[32. Hêng / Duration, six in the fifth place, six at the top. Changing to 44. Kou / Coming to Meet.]
QUESTION: But, seriously, if this is what music is, I could write it as well as you.
ANSWER: Have I said anything that would lead you to think I thought you were stupid?
The next three essays I am mulling over are quite a contrast from the last three weeks. Whereas the Something/Nothing/Julliard triptych formed a mosaic of performative ideas, the essays at the beginning of Silence concerning experimental music are informative and explanatory. It is from these essays, along with ”History of Experimental Music in the United States” that scholars have culled many of the fundamental definitions of experimentalism in the United States (experimentalism at least according to Cage). It is odd that Cage chose to put the first two essays at the beginning of Silence, following “The Future of Music: Credo” (1940), and to tuck “History” further back after “Forerunners of Modern Music.” It seems that Cage was hoping to create his own triptych at the beginning, linking his ideas from the 1930s to those in the late 50s. Here we would have a logical progression: 1.) an early proclamation on electronic music (“Credo”), 2.) an examination of the concept of experimentalism in practice (“Experimental Music” (1957), and 3.) a question and answer session in “Doctrine.”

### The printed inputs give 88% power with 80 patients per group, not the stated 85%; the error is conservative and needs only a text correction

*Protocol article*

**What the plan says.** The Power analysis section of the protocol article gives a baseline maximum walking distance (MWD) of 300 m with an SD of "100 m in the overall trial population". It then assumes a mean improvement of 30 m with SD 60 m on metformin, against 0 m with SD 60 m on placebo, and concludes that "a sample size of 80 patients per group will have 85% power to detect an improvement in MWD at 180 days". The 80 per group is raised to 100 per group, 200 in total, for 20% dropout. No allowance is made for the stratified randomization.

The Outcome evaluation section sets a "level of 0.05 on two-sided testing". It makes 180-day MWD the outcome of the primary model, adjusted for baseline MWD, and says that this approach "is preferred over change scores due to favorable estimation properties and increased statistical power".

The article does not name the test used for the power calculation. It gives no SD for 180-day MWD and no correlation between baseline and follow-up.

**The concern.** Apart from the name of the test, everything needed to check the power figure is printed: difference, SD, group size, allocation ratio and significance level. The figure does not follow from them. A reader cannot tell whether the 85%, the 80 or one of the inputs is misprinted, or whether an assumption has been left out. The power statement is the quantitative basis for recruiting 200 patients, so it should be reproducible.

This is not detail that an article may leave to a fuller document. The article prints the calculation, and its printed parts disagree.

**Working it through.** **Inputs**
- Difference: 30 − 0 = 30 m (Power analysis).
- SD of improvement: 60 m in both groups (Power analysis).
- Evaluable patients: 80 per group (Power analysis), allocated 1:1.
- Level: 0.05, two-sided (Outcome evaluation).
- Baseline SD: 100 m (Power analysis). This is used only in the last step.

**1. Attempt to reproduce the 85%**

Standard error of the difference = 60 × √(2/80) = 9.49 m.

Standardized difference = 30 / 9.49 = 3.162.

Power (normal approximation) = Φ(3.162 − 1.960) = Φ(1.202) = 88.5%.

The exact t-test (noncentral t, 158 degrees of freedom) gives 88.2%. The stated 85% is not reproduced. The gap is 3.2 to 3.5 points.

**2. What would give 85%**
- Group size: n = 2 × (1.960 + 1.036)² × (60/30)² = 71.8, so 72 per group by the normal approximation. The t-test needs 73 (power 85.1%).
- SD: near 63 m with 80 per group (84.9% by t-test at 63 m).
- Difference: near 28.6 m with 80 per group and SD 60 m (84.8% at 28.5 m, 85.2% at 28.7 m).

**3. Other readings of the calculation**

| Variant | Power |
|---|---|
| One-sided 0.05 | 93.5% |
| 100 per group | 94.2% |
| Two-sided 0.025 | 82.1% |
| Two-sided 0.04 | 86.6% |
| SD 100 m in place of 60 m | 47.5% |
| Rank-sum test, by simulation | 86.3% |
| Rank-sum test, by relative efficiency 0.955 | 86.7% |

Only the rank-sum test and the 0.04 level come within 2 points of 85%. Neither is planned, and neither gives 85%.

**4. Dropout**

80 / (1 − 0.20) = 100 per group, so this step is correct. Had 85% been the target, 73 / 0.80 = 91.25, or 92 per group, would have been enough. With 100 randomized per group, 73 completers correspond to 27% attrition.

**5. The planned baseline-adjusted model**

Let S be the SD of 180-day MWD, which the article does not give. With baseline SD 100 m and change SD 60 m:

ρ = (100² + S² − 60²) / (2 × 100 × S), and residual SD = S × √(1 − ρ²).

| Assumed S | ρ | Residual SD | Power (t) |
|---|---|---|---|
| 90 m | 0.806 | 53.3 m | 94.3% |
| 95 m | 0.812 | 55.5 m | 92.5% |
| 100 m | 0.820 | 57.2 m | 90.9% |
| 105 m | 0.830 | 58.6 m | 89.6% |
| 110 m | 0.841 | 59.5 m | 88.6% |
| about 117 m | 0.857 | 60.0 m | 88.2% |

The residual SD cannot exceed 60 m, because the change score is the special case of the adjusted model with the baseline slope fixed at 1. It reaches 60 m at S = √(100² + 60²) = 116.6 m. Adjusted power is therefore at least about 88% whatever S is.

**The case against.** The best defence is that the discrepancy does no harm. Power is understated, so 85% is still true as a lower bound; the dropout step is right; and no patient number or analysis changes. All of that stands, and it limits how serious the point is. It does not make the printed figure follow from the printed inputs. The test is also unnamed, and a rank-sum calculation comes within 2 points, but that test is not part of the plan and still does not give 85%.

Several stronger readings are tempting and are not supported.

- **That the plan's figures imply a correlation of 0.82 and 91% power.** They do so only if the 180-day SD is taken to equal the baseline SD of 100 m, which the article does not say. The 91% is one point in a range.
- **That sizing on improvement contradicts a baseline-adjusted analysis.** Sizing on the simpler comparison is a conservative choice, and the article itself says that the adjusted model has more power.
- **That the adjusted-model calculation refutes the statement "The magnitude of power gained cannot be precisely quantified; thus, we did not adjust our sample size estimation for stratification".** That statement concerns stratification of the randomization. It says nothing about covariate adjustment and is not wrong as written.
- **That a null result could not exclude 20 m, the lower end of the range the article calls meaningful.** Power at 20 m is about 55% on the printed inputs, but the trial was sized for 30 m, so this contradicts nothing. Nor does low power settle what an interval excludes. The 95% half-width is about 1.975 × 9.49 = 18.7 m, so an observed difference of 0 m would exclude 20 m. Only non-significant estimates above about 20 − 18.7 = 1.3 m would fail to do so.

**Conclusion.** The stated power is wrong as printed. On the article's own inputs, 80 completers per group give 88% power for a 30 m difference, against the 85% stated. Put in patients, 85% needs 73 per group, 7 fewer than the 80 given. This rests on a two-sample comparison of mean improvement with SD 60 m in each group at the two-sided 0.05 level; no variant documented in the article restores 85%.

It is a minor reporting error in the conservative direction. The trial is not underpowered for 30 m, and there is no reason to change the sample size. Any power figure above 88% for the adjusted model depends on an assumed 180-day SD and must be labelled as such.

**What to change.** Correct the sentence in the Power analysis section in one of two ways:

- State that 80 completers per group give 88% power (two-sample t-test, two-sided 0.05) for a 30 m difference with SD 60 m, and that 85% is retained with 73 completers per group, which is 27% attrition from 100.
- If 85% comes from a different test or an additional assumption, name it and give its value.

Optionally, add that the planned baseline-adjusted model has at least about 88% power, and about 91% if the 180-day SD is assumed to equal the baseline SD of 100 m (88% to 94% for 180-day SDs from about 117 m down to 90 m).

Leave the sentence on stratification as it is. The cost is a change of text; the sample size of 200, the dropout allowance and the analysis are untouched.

However there are many problems here. First, as I mentioned, the dating of “Credo” is incorrect, and there are many reasons to question its final publication format. Presenting these three essays in succession alludes to a logic of continuity in what, as I have noticed with this project, is a continuous yet scattered progression of ideas from the 1930s to the 50s. Moreover, the following triptych, “Composition as Process” was if anything an overtly polemic assault against the Darmstadt hard-edged serialism dominating the European front in the 1950s. To take this a step further, the first 75 pages of Silence could be read as a direct provocation of European serialism, supplanting it with a laudatory definition of American compositional approaches to contemporary music, technology, method, and philosophy.
Theories like this make academics tingle, but that is not exactly what this project is about. What I find most revealing in the “Experimental Music” essays are the subtexts alluding to Cage’s thought process. As with almost all of his theoretical writing, I get a sense of Cage grasping around for theories, philosophies, and ideas to help pin down a very complex theoretical platform. Add to this the difficult and scattered chronology presented in Silence, I am presented with a challenge to rather meticulously extrapolate, if you will, some sense of a theory of the aesthetic of Silence.